Use data in Klaviyo

Learn how data is used in Klaviyo and how to transfer it into Klaviyo.

Data objects

When understanding how to use data in Klaviyo, it is helpful to first understand Klaviyo’s data model (i.e., what data Klaviyo collects and how it’s organized). Klaviyo’s three primitive data objects are: Profiles, Metrics, and Catalogs/Data Feeds. Below, you’ll find an explanation of how each one is used in Klaviyo.

How data Is used

Data pushed into Klaviyo (from Profiles, Metrics, and Catalogs / Data Feeds) is primarily used for two reasons:

  • Targeting
    Defining who receives a message and when they receive it
  • Personalization
    What content is rendered into the message

There are three main ways in Klaviyo to target and personalize:

  • Flow triggers
  • Segmentation and conditional filters
  • Dynamic content in messages

Part of the power of Klaviyo is how these three mechanisms work together and interact. For example, consider an abandoned cart flowabandoned cart flow - a metric-triggered flow that begins when someone adds an item to their cart but doesn’t follow through with the purchase. Uses Started Checkout or Added to Cart as the flow trigger.. Suppose that we want to target and personalize by applying the following logic:

  • Targeting
    Send an email one hour after someone adds an item into their cart, but only if that user has not completed a purchase since adding that item. People from the United States receive one email, while people outside the United States receive another email.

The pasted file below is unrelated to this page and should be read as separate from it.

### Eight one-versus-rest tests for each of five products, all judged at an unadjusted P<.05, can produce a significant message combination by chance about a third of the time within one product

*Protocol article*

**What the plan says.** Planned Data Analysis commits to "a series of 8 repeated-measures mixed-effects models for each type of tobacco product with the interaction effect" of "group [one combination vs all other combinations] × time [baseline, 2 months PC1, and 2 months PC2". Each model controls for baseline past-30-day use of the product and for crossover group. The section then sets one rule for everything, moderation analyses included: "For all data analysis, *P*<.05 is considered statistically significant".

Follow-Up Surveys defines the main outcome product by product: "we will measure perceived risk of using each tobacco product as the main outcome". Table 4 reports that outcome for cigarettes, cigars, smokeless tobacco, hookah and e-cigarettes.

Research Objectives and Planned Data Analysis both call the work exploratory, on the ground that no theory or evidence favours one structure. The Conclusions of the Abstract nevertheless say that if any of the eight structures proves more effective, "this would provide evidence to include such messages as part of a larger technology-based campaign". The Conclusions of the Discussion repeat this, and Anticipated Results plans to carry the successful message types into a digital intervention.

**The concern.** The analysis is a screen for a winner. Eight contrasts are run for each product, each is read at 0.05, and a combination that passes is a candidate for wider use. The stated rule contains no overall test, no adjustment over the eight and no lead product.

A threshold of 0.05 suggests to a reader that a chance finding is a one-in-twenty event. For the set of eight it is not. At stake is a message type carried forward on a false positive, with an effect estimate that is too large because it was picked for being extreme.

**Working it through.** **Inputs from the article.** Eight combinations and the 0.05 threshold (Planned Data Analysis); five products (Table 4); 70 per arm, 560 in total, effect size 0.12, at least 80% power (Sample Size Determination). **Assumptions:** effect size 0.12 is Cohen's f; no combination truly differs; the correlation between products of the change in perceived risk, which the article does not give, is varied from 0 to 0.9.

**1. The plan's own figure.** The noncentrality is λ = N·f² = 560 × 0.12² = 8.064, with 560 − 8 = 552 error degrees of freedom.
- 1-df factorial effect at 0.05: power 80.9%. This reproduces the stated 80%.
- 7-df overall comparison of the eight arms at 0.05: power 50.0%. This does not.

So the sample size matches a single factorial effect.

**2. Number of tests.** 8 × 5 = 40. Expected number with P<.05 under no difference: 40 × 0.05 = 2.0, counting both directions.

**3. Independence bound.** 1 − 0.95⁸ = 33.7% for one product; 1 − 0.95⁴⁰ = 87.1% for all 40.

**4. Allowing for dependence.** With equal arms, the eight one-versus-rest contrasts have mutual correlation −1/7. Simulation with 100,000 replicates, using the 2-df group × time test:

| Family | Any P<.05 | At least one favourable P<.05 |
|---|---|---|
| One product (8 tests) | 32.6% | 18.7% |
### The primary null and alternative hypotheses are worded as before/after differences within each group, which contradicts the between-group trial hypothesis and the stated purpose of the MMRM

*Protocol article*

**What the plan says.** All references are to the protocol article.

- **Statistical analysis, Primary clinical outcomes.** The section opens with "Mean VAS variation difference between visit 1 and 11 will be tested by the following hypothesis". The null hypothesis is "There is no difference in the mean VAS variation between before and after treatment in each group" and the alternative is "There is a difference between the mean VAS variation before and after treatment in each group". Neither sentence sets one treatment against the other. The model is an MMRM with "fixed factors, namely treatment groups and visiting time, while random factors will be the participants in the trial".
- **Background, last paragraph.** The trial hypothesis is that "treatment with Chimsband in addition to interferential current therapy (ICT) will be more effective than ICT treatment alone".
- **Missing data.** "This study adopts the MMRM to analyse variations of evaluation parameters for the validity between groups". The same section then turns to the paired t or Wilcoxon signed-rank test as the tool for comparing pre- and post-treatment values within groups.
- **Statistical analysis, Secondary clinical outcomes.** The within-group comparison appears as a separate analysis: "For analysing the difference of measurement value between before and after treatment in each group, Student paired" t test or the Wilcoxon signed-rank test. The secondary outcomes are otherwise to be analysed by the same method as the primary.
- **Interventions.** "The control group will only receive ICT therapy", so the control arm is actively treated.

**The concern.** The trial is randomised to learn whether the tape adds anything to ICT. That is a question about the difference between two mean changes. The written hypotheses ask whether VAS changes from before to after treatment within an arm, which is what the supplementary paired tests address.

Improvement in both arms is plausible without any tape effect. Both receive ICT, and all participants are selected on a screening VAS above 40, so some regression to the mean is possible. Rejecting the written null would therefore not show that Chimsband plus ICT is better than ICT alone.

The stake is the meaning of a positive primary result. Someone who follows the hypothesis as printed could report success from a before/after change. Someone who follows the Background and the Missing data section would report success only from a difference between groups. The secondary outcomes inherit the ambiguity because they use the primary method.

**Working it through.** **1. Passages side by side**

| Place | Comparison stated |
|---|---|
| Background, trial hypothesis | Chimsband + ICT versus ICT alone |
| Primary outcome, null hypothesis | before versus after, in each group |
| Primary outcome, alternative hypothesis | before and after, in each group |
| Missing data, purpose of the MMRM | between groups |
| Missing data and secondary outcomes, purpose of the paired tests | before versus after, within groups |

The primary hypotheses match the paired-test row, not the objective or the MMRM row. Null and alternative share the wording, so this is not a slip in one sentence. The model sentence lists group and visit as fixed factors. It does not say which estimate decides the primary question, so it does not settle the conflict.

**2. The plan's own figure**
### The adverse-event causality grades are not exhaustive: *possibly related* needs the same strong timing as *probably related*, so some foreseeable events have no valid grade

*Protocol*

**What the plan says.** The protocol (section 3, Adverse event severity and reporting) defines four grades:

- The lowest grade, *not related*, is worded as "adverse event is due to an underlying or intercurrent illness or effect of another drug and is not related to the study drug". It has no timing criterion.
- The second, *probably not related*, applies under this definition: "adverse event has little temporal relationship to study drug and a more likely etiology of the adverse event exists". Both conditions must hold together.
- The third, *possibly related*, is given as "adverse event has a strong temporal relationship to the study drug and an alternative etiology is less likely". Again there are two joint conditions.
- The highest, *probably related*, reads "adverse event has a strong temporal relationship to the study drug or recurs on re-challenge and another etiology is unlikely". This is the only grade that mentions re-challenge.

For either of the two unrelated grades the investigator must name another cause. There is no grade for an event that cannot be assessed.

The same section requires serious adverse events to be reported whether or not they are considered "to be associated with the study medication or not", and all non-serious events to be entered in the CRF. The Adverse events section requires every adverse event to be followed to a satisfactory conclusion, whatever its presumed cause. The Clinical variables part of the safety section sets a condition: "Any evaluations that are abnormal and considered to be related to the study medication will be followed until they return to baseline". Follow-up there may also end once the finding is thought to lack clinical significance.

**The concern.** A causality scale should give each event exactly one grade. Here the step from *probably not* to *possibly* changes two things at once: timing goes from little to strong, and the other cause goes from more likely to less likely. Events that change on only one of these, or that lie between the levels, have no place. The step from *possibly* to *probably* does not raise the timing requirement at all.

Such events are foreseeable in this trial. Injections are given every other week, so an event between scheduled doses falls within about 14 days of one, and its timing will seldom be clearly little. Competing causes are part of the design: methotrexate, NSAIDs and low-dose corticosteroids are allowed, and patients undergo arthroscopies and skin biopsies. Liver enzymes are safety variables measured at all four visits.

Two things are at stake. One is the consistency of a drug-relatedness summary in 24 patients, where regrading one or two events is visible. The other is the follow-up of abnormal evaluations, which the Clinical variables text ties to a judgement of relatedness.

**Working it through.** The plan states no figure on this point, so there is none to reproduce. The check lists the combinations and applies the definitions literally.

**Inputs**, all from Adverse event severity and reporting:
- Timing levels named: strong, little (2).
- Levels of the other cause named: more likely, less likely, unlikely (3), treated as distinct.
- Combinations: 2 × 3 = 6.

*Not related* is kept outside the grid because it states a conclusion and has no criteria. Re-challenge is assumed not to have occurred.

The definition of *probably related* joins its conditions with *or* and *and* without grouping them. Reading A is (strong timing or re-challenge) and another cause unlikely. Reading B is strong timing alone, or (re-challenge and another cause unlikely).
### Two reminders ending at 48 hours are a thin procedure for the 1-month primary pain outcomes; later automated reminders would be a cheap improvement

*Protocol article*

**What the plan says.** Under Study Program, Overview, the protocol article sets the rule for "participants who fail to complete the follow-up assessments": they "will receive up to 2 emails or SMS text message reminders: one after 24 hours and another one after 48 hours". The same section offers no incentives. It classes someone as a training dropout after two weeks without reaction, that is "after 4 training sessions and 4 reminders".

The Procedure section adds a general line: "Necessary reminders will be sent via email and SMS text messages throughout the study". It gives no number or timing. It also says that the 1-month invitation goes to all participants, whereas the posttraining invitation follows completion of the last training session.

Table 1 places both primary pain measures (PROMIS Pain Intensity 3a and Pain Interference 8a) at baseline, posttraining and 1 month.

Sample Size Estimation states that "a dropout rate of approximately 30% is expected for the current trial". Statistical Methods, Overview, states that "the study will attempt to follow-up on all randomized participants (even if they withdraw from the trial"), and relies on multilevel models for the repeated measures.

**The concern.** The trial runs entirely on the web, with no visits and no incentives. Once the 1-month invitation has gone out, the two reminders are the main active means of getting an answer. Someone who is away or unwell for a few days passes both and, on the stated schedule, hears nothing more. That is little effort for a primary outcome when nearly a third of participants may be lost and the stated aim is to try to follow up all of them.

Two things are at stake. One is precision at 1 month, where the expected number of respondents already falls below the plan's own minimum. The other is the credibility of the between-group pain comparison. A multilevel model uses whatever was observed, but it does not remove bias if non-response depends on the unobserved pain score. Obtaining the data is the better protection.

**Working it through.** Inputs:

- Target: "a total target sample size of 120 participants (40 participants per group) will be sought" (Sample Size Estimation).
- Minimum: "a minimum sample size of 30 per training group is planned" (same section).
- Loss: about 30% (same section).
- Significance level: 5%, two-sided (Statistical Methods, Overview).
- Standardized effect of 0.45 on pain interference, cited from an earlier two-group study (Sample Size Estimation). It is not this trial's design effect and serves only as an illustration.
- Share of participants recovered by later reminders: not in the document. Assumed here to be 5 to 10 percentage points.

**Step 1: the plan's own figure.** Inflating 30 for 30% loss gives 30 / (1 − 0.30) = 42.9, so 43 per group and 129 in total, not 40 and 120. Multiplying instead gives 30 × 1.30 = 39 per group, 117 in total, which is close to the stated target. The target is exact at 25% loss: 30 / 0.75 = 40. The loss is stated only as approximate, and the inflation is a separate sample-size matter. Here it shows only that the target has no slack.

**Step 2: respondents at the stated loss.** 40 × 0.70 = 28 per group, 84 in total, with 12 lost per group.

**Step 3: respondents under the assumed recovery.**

• Personalization
    Dynamically insert the person’s name, details about the item added to cart, and details for other recommended products based on purchase history into a message. 

This table illustrates how different data objects are used in flows, segmentation, and messaging:

Profiles

Metrics

Catalogs / Data Feeds

Flow Triggers

Birthday flow triggered on "Birthday" property

Define trigger as Added to Cart event

Segmentation and Conditional Filters

Configure flow split Where 'Country' equals 'United States'

Define flow filter to include anyone who Has not 'Placed Order' since starting this flow

Dynamic Content in Messages

Configure template to reference
{{ person.first\_name }}

Configure template to reference data from the Added to Cart event, such as
{{ event.line\_items.product\_name }}

Configure template to include a Klaviyo product block, which renders recommended products from catalog

Getting data into Klaviyo

Once you understand Klaviyo’s data model and how data is used in Klaviyo, you can then learn about how to get data into Klaviyo. There are a variety of ways this can be done, which are outlined below.

Native and third-party integrations

Klaviyo has more than 50 pre-built native integrations. In many cases, you’ll be able to synchronize your data into Klaviyo simply by enabling one of these integrations. To see integrations we natively support, navigate to the Integrations tab